Lose your debts in a way that works for you.
8 Ways to Break Free of Debt — From Easiest to Hardest
Debt can creep its way into every thought of your day — until you free yourself from the chains that bind you.
Here are eight proven debt relief solutions, ranked from the easiest to hardest. Scroll through to see which solution fits best for you and your financial situation. Once you know your options, you can lose your debts in a way that works for you.
Learn about debt relief programs for every type of debt.
This debt relief program is among the easiest to qualify for because it's a temporary solution for financial hardship, such as medical expenses or losing your job. Interest almost always adds up while you're not making payments.
No matter what the situation is, you must be approved by your lender before you can stop payments. There is usually a formal request process that includes documentation of your hardship. You're still responsible for repayment until then, and if you miss payments you still risk your loan becoming delinquent and defaulting.
It's more common to see this type of debt relief used among student loan borrowers and on mortgages. But it can sometimes be used on other kinds of debts, including credit cards.
If you expect you will need this type of debt relief, you should contact your lender before you fall behind on payments.
This debt relief option seems a lot like forbearance, but when it comes to student loans there is a distinction: You may also be able to get a break on your interest with deferment.
Like forbearance, deferment allows you to put your repayments on hold without taking penalties or negative marks on your credit. But if you have subsidized federal student loans in deferment, the government covers the interest too. That means the balance won't be higher when you become ready to start paying it.
If your loans are unsubsidized, no such luck. Even in deferment, interest charges will accrue just like in forbearance.
The previous two options may alter your loan for a fixed amount of time, giving you an opportunity to get your finances in order. But this option will completely replace your old loan.
The goal of refinancing a loan is usually to lower your interest rate, although you may also be able to lower your monthly payment. Refinancing can work with mortgages, car loans, and even private student loans. Your new rate will be determined by your current credit score.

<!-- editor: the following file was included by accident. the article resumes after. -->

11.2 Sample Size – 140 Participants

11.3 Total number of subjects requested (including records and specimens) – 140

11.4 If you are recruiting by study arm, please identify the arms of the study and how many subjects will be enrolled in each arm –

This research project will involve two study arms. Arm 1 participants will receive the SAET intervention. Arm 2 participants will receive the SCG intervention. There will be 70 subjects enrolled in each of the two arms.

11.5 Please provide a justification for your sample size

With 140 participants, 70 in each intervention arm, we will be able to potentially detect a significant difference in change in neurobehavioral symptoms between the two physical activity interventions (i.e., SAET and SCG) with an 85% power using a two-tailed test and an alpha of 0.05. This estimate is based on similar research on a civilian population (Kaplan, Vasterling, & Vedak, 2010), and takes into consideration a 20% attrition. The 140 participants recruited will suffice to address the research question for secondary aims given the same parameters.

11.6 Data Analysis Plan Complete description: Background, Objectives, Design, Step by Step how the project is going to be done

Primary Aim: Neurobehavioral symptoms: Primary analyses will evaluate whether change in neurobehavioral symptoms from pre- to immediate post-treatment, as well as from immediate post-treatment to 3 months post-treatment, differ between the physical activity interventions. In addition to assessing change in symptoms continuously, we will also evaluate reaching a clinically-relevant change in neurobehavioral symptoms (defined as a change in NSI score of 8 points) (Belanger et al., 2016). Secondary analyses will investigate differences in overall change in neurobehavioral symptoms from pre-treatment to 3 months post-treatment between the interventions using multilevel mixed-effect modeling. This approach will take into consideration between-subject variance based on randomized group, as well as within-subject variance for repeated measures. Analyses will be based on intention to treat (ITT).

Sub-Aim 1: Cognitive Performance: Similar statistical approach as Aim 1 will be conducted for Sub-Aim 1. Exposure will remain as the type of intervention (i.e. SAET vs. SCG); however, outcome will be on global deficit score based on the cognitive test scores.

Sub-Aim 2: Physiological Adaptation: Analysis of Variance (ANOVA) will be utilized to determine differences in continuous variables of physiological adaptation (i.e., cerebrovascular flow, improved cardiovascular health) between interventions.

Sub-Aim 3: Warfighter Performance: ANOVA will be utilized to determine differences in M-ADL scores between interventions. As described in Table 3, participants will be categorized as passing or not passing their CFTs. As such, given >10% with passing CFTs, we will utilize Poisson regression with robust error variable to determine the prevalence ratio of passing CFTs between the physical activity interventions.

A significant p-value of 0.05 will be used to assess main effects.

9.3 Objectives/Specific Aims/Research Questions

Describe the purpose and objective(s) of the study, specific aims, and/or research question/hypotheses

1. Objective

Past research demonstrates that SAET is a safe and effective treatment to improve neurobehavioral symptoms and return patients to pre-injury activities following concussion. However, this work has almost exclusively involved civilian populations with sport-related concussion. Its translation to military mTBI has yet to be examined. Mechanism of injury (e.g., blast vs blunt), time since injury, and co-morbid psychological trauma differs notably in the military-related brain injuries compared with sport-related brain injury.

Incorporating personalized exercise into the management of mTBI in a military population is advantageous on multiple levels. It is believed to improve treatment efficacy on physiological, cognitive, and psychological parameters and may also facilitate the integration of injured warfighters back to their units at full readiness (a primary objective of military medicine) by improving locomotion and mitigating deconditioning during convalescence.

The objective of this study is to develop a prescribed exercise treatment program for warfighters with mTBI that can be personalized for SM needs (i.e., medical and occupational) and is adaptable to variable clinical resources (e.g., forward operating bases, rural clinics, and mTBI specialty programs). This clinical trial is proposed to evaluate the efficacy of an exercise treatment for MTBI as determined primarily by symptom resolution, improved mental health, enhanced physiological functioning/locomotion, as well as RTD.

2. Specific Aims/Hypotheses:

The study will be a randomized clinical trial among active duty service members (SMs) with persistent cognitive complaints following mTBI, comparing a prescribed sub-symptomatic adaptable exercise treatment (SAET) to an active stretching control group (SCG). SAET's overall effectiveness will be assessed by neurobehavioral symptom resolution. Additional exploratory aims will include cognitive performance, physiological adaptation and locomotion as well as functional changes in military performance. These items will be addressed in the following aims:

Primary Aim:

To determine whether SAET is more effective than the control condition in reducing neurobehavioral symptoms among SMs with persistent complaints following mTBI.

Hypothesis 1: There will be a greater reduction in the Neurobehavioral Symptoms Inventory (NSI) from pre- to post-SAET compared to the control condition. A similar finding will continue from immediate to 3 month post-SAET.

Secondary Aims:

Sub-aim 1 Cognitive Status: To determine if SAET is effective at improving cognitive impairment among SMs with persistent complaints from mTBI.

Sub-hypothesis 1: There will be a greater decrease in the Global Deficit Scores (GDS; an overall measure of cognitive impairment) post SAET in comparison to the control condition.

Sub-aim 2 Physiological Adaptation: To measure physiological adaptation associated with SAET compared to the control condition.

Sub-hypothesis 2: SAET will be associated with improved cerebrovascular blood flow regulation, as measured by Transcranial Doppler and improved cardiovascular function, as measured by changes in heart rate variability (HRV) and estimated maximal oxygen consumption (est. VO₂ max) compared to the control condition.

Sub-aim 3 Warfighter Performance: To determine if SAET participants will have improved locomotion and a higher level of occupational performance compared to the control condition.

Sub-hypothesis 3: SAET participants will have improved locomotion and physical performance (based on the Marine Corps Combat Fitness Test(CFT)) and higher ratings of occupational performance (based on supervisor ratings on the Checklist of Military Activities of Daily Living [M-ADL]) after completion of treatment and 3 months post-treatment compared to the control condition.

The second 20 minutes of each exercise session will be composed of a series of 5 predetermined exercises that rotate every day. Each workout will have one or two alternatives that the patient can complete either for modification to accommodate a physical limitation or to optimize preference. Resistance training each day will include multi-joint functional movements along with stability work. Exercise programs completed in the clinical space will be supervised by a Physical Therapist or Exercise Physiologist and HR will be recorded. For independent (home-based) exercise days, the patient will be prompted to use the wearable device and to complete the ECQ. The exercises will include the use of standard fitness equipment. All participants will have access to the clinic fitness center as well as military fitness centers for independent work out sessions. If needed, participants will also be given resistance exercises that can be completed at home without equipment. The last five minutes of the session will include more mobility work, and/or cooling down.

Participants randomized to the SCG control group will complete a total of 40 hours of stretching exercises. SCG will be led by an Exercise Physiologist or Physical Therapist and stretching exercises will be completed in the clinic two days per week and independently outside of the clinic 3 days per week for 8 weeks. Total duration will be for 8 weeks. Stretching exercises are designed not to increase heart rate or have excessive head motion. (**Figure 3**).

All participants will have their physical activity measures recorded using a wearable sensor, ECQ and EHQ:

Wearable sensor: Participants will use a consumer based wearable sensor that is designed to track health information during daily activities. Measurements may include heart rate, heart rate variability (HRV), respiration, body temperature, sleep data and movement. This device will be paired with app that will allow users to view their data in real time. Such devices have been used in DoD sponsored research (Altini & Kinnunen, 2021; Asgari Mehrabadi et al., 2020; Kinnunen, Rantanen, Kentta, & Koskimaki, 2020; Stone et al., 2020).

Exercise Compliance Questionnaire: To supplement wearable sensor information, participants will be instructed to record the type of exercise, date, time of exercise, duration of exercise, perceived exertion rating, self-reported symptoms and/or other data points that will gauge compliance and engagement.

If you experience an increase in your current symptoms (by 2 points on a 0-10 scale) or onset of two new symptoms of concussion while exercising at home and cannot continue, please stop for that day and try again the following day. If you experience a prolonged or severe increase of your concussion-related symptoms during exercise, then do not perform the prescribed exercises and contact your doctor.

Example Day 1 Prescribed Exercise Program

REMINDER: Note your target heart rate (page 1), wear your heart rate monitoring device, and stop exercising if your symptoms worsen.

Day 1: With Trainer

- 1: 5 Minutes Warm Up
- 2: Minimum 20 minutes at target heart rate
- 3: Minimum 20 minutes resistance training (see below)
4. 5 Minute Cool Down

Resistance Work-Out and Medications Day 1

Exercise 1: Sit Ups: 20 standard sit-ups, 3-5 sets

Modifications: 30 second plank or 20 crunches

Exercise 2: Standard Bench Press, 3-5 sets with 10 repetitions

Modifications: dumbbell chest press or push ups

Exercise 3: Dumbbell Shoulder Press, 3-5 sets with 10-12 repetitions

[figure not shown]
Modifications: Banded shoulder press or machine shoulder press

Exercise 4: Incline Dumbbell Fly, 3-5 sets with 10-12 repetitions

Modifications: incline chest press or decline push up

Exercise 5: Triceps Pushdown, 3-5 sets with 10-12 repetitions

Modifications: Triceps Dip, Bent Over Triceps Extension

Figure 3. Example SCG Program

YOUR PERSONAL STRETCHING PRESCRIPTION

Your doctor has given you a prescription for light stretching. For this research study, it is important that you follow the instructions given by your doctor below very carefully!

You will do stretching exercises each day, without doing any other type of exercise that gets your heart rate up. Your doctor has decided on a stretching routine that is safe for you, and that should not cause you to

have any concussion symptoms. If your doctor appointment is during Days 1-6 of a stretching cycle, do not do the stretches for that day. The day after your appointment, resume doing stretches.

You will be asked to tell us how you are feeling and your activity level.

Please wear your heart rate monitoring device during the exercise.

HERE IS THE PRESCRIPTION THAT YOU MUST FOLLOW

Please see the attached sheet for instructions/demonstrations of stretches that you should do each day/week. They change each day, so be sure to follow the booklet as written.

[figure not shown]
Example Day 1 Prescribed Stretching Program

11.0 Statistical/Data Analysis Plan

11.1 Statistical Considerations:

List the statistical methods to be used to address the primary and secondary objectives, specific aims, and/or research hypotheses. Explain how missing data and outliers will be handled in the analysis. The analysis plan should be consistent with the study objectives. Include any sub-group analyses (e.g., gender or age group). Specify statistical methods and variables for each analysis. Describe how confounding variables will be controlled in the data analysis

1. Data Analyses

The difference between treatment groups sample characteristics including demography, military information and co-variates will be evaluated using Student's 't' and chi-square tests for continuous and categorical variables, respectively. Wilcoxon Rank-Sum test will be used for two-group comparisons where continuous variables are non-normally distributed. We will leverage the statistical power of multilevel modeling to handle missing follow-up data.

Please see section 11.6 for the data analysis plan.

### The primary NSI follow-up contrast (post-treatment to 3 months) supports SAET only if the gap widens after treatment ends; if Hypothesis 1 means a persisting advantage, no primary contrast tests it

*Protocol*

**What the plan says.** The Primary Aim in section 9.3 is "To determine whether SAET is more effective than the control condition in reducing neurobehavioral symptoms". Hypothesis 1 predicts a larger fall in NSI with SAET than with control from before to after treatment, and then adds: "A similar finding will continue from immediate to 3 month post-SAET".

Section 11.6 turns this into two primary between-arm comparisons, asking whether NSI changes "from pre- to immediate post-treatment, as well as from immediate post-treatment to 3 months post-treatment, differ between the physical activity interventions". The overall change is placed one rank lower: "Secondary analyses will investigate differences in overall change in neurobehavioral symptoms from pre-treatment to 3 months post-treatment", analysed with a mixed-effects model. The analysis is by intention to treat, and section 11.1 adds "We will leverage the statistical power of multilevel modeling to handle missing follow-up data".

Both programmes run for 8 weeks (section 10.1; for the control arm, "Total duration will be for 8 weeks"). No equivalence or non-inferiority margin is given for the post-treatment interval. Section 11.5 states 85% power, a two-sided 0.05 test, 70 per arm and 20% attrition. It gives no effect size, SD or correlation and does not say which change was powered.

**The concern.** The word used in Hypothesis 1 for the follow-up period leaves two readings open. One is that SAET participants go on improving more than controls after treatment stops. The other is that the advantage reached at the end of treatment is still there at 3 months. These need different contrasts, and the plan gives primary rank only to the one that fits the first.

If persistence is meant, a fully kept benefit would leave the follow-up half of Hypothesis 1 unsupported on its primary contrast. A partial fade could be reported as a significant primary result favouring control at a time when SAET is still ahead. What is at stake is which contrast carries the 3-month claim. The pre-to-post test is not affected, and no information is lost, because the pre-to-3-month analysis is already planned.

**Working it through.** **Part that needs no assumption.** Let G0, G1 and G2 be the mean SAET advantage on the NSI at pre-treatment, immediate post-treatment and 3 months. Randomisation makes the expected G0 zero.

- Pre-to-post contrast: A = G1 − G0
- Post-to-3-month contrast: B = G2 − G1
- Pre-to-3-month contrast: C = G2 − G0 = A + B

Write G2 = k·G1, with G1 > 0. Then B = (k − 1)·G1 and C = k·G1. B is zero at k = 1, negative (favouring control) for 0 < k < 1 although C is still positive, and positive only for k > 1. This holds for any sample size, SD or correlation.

You're also able to refinance federal loans, but it's important to note that the interest rate on federal loans is based on a weighted percentage of the 10-year Treasury Note index. There isn't much you can do to influence that, unlike your own credit score.
You also may be able to alter the interest rate on your credit cards, but that process is simply called interest rate negotiation, not refinancing.
4. Repayment plans
This is a way to permanently change your debt repayment schedule. It will in no way modify your loan's terms, but affects when you pay it back.
Repayment plans are commonly used on federal student loans and tax debt, although there is one specialized solution for credit card debt.
You're able to restructure your payment plans on multiple federal student loans at once, and there are different plans to help people in different situations. Some borrowers need help lowering their payments to better meet their budget, while others want to speed up their payments to lower their interest charges.
If you're dealing with tax debt, you can set up an installment agreement. This allows you to repay back taxes in a way that fits your budget.
For credit card debt, if you're denied consolidation (see the next slide), you can contact a credit counseling agency to set up a debt management program. It's similar to consolidation in the way the agency designs a repayment schedule between you and your creditors, and simplifies repayment — but you're not taking out a loan through the counseling agency. You still owe your creditors the individual debts.